DiI labeling and imaging. Whole embryos (E12.5, E13.5) or heads (E14.5, E15.5) were fixed overnight at 4°C in 4% paraformaldehyde (PFA) in PBS. For injections into the dorsal thalamus, a coronal cut was made in the head to reveal the caudal end of the thalamus. For injections into the optic cup, the lens of the eye was removed to reveal the surface of the retina. For injections into the telencephalon, cuts were made in the head to reveal the surface of the telencephalon. DiI was applied to exposed telencephalon or thalamus by stabbing several times with a pulled glass pipette coated with microscopic DiI crystals. In the case of the eyes, the optic cup was packed with larger clumps of DiI crystals. Embryos were returned to 4% PFA in PBS in the dark at room temperature for ∼1 month to allow DiI to diffuse along axons. Coronal vibratome sections (200 μm) were counterstained with the nuclear dye TOPRO3 (0.2 μm; Molecular Probes) and cleared by serial transfer through 1:1 glycerol/PBS and 9:1 glycerol/PBS at room temperature until sections sank. Sections were stored at 4°C. Images were acquired using either an epifluorescence microscope equipped with a TRITC filter set and digital camera (Leica Microsystems, Hiedelberg, Germany) or a TCS NT confocal microscope (Leica Microsystems). In epifluorescence images, DiI appears orange and TOPRO3 appears red, and in confocal images DiI appears red and TOPRO3 appears blue.
Mash1 immunohistochemistry. Pax6+/+ andPax6Sey/Sey embryos were produced fromPax6Sey/+ heterozygous timed matings and fixed overnight in 4% PFA/PBS before processing to wax blocks. Wax sections were cut at 10 μm and mounted on poly-l-lysine (Sigma)–coated glass slides. Sections were rehydrated through alcohols to PBS. Antigen unmasking was achieved by microwaving in 10 mm sodium citrate buffer, pH 6.0. Sections were blocked with 10% normal goat serum in 0.1% Triton X-100/PBS. Primary antibody (anti-MASH1, 1:100; BD PharMingen) in blocking solution (20% normal goat serum in 0.1% Triton X-100/PBS) was applied overnight. Secondary antibody (biotin-conjugated goat anti-mouse, 1:200 in blocking solution; Dako) was then applied for 1 hr, before final visualization using streptavidin-conjugated Alexaflour 488 (1:200; Molecular Probes) at room temperature in the dark. Sections were mounted using 10% Vectashield (Vector Laboratories) in 1:1 glycerol/PBS, and images were captured using confocal microscopy.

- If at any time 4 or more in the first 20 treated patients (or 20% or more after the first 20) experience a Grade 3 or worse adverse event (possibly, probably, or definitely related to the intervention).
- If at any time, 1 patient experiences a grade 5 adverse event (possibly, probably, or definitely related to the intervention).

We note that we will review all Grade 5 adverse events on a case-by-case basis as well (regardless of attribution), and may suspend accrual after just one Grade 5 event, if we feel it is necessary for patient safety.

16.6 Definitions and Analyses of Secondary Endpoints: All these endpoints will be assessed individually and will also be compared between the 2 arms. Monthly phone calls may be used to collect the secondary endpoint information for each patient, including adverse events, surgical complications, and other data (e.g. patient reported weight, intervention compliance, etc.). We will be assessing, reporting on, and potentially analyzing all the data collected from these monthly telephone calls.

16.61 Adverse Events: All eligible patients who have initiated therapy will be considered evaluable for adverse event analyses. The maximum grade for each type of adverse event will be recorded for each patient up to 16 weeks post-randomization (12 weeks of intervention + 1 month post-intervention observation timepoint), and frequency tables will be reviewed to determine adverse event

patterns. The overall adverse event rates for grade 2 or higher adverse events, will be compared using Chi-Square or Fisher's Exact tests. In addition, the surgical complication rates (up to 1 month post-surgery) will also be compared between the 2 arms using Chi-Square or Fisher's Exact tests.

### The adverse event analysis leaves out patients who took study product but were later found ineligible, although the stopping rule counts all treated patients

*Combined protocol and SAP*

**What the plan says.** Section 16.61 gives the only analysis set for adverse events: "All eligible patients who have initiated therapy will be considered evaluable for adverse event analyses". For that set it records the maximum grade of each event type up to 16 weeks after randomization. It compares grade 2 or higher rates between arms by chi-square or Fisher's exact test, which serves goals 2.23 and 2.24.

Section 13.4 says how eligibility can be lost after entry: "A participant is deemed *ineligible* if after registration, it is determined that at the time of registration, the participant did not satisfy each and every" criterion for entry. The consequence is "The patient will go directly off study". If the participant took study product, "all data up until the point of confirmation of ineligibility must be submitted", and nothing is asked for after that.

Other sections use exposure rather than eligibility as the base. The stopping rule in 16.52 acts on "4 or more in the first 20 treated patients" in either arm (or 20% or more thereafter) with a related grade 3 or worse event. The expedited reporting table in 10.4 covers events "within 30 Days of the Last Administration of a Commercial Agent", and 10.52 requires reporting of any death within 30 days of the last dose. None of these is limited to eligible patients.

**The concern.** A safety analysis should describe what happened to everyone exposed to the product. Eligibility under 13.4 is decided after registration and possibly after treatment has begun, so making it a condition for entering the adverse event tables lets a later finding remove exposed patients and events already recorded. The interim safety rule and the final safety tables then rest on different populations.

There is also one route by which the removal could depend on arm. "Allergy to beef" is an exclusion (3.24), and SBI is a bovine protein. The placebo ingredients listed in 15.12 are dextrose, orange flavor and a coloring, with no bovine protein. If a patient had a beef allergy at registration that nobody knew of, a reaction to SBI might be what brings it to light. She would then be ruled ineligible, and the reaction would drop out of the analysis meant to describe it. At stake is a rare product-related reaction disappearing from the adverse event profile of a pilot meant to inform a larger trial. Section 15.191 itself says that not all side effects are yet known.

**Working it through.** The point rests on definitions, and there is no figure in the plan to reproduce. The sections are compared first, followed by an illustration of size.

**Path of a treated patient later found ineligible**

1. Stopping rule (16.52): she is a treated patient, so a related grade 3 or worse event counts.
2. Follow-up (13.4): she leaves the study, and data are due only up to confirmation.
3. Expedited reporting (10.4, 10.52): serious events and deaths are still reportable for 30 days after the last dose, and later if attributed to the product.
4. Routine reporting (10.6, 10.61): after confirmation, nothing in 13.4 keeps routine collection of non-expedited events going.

Production of chimeras. Chimeras were produced as described in Quinn et al. (1996). In brief, eight-cell embryos were obtained from the parental cross Pax6Sey-Neu1/+ ,Gpi1b/b female ×Pax6+/Sey ,Gpi1b/b , Tg/Tg male, where Tg denotes the presence of the reiterated β-globin transgene TgN(Hbb-b1)83Clo (Lo, 1986). Pax6+/+ ,Pax6Sey-Neu1/+ ,Pax6+/Sey , andPax6Sey-Neu1/Sey embryos were produced, all of which were Gpi1b/b and contained a single copy of the β-globin transgene (Tg+). Donor embryos for aggregation were obtained from inbred BALB/c mice, which werePax6+/+ ,Gpi1a/a , and negative for the β-globin transgene (Tg−). Embryos were collected from superovulated females at 2.5 d after coitum and aggregated according to West and Flockhart (1994). Aggregated embryos were cultured overnight, transferred to recipient pseudopregnant F1 homozygous albino andGpi1c/c females (Pax6+/+ ,Gpi1c/c , Tg−), and allowed to develop to E12.5.